In traditional Buddhist practice there are two basic “kinds” of meditation; vipassana (insight/mindfulness) and shamatha (calming). In a sense both practices require the ability to place one’s awareness on an object of attention and leave it there undisturbed for some requisite amount of time. The practice of breath counting is a suitable exercise for the development of this volitional attention or awareness and as such has a foot in both the vipassana and shamatha doors. While often billed as a preliminary practice there are many advanced practioners of meditation who have continued it throughout their lives, either as a daily prelude to another practice or as a destination practice in its own right. In both Rinzai and Soto Zen the practice of breath counting, susokukan, is often the introduction to meditation followed by other practices later in the student’s experience.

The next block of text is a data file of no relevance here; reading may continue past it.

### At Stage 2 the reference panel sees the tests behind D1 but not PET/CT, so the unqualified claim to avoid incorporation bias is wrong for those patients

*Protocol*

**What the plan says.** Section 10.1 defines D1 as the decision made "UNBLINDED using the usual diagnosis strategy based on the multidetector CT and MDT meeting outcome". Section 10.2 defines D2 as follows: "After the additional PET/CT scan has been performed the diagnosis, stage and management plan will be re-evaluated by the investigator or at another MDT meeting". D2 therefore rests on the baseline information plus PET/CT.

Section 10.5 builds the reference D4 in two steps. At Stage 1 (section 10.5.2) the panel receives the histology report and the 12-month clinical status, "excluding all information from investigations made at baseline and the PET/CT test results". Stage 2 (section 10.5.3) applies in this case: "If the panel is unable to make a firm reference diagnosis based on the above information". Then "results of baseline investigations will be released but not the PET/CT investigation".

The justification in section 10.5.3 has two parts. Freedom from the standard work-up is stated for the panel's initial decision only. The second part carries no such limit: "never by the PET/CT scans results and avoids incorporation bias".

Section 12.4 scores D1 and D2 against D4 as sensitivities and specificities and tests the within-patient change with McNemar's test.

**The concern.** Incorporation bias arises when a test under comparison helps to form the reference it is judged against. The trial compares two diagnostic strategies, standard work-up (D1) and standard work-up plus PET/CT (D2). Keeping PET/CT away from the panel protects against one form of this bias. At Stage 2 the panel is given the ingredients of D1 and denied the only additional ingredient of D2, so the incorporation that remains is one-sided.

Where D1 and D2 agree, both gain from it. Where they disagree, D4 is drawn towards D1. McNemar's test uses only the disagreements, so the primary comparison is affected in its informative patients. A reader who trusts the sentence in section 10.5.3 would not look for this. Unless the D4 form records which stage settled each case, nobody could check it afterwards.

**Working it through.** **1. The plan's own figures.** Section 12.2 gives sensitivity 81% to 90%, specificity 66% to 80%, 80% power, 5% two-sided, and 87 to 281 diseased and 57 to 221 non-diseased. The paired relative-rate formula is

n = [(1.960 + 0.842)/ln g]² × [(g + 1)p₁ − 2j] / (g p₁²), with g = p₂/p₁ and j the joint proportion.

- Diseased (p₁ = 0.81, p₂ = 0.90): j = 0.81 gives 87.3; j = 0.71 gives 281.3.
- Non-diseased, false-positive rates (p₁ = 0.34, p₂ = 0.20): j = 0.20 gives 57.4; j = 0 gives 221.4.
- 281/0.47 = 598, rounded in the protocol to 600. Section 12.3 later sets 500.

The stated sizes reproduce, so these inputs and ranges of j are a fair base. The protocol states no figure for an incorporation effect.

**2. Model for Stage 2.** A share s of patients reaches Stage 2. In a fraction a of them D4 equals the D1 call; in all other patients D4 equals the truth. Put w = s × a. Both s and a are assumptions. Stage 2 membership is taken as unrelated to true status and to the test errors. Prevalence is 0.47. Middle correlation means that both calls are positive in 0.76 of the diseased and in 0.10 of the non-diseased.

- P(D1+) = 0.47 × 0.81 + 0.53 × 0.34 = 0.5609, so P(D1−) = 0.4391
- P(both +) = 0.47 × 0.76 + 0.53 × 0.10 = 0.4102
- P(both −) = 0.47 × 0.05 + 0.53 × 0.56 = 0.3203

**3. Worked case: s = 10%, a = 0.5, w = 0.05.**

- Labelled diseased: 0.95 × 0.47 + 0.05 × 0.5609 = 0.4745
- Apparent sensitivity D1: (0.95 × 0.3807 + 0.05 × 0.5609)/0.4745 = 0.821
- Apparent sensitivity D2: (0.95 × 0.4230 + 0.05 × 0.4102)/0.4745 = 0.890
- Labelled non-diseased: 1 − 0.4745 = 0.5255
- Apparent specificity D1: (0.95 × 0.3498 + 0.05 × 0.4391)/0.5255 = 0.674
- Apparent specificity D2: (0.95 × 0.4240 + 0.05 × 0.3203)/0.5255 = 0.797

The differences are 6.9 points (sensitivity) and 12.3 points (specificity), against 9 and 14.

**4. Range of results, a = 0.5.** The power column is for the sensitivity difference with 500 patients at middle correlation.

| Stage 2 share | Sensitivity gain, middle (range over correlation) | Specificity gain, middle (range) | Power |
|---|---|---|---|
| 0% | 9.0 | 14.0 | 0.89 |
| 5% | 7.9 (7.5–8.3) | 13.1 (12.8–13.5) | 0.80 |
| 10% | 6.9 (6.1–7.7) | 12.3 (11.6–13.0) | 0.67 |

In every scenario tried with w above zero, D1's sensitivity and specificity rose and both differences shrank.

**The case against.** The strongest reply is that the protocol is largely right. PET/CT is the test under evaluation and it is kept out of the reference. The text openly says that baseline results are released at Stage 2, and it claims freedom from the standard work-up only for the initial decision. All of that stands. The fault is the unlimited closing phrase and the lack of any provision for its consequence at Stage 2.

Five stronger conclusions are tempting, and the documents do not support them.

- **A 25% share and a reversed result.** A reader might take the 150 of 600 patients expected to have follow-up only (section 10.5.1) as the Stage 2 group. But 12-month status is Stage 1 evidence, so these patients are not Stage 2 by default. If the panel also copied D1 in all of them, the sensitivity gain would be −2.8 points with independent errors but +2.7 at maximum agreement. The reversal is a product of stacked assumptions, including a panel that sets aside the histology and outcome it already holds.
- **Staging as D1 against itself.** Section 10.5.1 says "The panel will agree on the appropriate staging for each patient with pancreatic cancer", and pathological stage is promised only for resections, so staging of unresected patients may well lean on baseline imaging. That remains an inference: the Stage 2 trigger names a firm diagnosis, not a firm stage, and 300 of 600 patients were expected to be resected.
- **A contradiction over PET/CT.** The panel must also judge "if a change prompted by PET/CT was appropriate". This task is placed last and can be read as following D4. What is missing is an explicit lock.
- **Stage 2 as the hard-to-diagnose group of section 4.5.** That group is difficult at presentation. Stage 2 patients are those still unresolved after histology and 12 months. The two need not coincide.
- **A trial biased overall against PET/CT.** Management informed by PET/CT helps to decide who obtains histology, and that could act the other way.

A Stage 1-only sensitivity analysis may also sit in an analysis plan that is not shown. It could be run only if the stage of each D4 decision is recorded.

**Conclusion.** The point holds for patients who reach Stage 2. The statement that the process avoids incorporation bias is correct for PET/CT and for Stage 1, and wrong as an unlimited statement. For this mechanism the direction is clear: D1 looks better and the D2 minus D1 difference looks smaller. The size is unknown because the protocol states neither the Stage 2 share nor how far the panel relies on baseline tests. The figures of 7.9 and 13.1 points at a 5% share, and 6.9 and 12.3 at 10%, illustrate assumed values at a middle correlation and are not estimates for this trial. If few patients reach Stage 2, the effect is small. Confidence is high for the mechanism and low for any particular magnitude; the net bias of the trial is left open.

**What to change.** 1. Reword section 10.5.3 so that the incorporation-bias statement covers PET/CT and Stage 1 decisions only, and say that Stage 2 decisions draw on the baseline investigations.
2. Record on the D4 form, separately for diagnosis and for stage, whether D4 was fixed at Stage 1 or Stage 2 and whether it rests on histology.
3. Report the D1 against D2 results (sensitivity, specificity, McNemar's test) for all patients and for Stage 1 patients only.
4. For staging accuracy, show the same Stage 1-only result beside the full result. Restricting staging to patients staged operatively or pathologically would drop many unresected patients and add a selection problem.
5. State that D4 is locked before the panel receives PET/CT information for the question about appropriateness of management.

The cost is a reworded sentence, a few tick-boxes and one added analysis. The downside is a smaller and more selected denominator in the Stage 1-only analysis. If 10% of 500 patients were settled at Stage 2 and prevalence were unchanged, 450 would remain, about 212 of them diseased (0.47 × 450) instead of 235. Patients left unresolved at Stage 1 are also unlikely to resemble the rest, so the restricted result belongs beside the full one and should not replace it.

While simple in concept it often proves to be difficult in practice and is most profitably considered as an exercise. Just as doing push-ups every day builds the strength necessary to push a stalled car off the train tracks, you don’t expect to be able to do that after a few days. It may take weeks or months. So with susokukan, don’t expect ease, joy or serenity the first few days (or months or maybe even years). The Zen joke is the student who comes to the Zen Master and says “I need to be enlightened quickly” to which the Master responds “you need to meditate for 10 years”. The impetuous student says “that is not quick enough” to which the Master replies “then you need to meditate for 20 years”. Every adage you’ve ever heard applies; practice makes perfect, something worth doing is worth doing right, hard work pays off in the end and the like. Don’t lose heart, don’t give up and don’t be disappointed. Period. Stick to it and at some point you will be able to complete a full cycle (as described below), then a couple in a row, then continuous for as long as you choose. Almost nobody raised in the Western world has this innate talent; it is simply not part of our culture. This does not mean it is invalid, unavailable or undesirable, simply a hole in the world of Western wisdom. Fortunately for us we live in this era where global wisdom teachings are readily available, and where we can readily avail ourselves of them.